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March 2, 2014

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Wang Xiaoying: History should be linked to emotion

What’s the best book you’ve read recently?

At my age, I seldom read fiction or essays. I prefer history books, especially books on traditional Chinese culture. I am currently collecting historical data for my next novel, so I have been reading a lot about the history of the development of the New Fourth Army, founded during the War of Resistance against Japanese Aggression between 1937 and 1945. The most impressive case is the 1941 South Anhui Incident. At a life-and-death moment, it is essential to take into account the dark and cruel side of human nature.

Describe your ideal reading experience (when, where, what, how).

When I was eight, I started reading “Dream of the Red Chamber,” written in the middle of the 18th century by Chinese writer Cao Xueqin. I remembered one day, sitting on the bookshelf of my father’s study, I just couldn’t hold back my tears. A great story is always written to have an emotional impact.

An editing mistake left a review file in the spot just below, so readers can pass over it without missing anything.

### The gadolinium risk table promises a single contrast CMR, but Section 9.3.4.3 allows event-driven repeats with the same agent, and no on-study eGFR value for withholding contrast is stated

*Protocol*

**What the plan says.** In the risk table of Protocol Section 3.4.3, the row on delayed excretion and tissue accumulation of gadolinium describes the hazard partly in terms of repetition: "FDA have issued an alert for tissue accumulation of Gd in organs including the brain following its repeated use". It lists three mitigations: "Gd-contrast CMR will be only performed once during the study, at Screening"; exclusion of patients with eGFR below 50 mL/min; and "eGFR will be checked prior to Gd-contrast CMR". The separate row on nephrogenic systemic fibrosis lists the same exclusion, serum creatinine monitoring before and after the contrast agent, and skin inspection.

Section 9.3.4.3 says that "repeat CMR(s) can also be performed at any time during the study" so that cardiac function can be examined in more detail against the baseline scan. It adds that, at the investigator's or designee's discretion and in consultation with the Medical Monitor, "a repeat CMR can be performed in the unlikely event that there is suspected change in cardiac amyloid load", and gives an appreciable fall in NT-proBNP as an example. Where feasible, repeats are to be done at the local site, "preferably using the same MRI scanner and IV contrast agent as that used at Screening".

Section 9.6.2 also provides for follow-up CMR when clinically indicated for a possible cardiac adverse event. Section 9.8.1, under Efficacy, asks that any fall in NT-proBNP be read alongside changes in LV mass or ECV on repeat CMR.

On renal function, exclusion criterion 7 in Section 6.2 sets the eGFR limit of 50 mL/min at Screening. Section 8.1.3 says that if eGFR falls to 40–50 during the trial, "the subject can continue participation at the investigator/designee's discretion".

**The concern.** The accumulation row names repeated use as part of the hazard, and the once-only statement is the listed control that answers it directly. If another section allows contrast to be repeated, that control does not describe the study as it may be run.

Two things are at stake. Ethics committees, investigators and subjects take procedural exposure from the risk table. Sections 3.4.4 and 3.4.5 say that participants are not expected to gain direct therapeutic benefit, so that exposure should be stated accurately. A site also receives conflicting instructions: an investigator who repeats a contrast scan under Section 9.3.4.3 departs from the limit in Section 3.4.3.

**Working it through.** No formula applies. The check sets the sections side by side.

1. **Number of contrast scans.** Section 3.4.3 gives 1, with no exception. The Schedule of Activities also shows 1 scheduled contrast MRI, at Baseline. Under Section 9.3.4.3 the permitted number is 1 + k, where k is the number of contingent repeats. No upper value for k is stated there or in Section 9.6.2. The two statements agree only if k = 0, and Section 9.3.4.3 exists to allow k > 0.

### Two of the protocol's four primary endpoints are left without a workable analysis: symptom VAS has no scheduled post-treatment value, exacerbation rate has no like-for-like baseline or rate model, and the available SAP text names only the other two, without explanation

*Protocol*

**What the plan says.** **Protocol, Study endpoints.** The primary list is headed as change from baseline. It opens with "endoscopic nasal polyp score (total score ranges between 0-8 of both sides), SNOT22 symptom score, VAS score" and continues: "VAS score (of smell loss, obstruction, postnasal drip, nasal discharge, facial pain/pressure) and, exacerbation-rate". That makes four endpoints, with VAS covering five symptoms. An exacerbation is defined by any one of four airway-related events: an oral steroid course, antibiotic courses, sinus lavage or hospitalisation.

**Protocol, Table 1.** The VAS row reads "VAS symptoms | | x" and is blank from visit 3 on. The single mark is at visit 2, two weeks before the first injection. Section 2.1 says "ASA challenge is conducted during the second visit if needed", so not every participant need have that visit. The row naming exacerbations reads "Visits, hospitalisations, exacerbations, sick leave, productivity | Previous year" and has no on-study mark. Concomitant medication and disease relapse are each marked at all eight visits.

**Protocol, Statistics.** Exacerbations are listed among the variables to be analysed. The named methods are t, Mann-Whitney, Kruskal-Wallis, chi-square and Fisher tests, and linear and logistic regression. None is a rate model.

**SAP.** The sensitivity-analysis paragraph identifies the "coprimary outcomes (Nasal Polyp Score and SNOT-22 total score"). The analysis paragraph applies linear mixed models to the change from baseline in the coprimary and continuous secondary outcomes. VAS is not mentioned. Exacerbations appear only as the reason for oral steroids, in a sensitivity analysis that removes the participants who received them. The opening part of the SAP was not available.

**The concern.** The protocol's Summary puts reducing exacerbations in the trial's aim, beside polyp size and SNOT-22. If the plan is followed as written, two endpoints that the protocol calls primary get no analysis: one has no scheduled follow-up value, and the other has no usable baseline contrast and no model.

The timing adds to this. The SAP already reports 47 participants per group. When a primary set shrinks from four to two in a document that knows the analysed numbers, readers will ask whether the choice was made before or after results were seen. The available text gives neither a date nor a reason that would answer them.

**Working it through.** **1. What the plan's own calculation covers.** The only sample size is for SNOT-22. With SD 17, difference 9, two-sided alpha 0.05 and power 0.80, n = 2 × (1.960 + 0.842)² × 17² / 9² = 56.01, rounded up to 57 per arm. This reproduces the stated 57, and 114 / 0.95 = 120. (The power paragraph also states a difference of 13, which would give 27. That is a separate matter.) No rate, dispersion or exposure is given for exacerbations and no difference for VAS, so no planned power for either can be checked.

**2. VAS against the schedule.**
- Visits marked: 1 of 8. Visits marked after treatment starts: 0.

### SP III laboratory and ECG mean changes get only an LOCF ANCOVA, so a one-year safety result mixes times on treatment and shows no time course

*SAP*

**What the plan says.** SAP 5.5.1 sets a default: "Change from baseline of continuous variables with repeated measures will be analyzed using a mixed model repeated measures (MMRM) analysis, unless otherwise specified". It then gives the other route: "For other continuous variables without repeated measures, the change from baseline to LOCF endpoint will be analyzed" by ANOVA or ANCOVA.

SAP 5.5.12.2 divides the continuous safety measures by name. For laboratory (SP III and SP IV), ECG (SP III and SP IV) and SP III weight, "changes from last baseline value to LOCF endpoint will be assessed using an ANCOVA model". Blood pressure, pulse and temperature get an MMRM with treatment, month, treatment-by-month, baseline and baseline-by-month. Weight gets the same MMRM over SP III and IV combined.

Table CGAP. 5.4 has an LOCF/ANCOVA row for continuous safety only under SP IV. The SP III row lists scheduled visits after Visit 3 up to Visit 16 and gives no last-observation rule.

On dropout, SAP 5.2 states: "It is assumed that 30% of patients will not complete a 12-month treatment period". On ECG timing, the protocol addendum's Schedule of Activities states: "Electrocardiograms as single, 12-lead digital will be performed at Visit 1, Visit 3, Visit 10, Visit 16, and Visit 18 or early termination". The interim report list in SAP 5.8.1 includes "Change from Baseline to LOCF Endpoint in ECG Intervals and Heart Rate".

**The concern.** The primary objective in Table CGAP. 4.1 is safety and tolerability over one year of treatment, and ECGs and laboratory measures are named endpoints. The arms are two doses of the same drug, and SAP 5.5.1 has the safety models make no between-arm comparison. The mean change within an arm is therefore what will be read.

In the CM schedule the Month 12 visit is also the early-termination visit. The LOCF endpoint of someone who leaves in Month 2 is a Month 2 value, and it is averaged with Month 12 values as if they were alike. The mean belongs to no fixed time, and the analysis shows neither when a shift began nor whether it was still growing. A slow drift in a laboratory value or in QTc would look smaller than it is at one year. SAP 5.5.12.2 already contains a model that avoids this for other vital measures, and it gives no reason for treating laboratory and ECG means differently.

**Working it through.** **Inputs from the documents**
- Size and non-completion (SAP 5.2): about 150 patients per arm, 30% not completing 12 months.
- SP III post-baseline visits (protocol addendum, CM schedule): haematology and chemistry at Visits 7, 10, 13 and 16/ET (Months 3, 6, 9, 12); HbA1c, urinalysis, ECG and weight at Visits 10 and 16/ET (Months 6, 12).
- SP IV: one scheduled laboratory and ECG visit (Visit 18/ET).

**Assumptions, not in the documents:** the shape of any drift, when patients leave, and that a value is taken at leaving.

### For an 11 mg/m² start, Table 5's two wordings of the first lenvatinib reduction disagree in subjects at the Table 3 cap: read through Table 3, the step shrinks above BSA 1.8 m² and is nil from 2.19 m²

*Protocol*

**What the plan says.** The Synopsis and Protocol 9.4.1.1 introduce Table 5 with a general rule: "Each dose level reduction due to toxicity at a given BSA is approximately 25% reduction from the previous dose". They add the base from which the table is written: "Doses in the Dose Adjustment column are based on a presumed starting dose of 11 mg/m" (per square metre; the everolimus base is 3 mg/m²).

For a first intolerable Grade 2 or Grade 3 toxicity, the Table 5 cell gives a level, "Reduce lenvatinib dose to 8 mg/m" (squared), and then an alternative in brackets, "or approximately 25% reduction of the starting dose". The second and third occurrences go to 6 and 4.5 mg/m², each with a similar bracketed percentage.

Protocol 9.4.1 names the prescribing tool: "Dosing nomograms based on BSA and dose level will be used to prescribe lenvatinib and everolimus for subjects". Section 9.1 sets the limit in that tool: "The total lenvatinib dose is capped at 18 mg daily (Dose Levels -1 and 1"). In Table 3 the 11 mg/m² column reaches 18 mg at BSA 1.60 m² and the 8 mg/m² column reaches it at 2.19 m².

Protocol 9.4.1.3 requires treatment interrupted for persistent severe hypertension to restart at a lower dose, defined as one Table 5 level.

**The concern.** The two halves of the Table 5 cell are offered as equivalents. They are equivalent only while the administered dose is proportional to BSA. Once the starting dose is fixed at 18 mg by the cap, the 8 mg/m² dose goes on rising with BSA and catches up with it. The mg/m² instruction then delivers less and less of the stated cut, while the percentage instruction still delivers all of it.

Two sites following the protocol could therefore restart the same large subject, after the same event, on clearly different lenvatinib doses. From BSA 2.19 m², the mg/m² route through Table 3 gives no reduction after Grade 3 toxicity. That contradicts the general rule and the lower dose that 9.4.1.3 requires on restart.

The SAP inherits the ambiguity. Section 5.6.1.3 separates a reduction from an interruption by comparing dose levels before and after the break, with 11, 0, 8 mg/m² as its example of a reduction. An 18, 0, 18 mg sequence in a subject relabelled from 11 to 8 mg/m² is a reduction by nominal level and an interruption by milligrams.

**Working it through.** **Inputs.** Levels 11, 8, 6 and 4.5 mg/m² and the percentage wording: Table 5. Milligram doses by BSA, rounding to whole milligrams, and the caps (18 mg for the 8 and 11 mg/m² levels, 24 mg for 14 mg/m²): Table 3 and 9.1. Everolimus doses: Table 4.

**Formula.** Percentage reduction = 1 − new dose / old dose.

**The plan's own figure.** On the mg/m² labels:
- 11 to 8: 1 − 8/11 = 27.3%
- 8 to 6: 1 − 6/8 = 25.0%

Do you have a favorite classic work of Chinese literature?

“Dream of the Red Chamber,” of course. The 1960s edition in vertical direction has been accompanying me all these years.

Do you have a favorite childhood literary character or hero?

In my teenage days in the 1960s, I adored military heroes, such as Ouyang Hai from a book entitled “Ode to Ouyang Hai,” written in 1965 by Jin Jingmai. We didn’t get pocket money from our parents, so I just had to cut my knee-length braid to pay for the book. People of my generation grew up in an era of heroism. Revolutionary heroic legend novels such as “The Red Rock” have greatly influenced me — their dedication, their commitment, their discipline and their code of ethics.

Who are the best writers, you think, working today?

I don’t like to use the word “best” because there are many writers that I like. I admire them for being professional about their work. I often read books by women authors who write about the social changes in a modern city.

Are there “surprising” books on your bookshelves?

I am a devotee of comic strips since I do draw quite well. Over 10 years ago, I did illustrations for my serial novel “The Painting.” I am going to illustrate my newly released novel “The Voice Behind The Mask” this year, too.

If you could meet any writer, dead or alive, who would it be? What would you want to know?

I want to meet Cao Xueqin, Leo Tolstoy and Victor Hugo. I want to ask them how they managed to combine perfectly the history of the country and huge changes in society with personal experiences and emotions.


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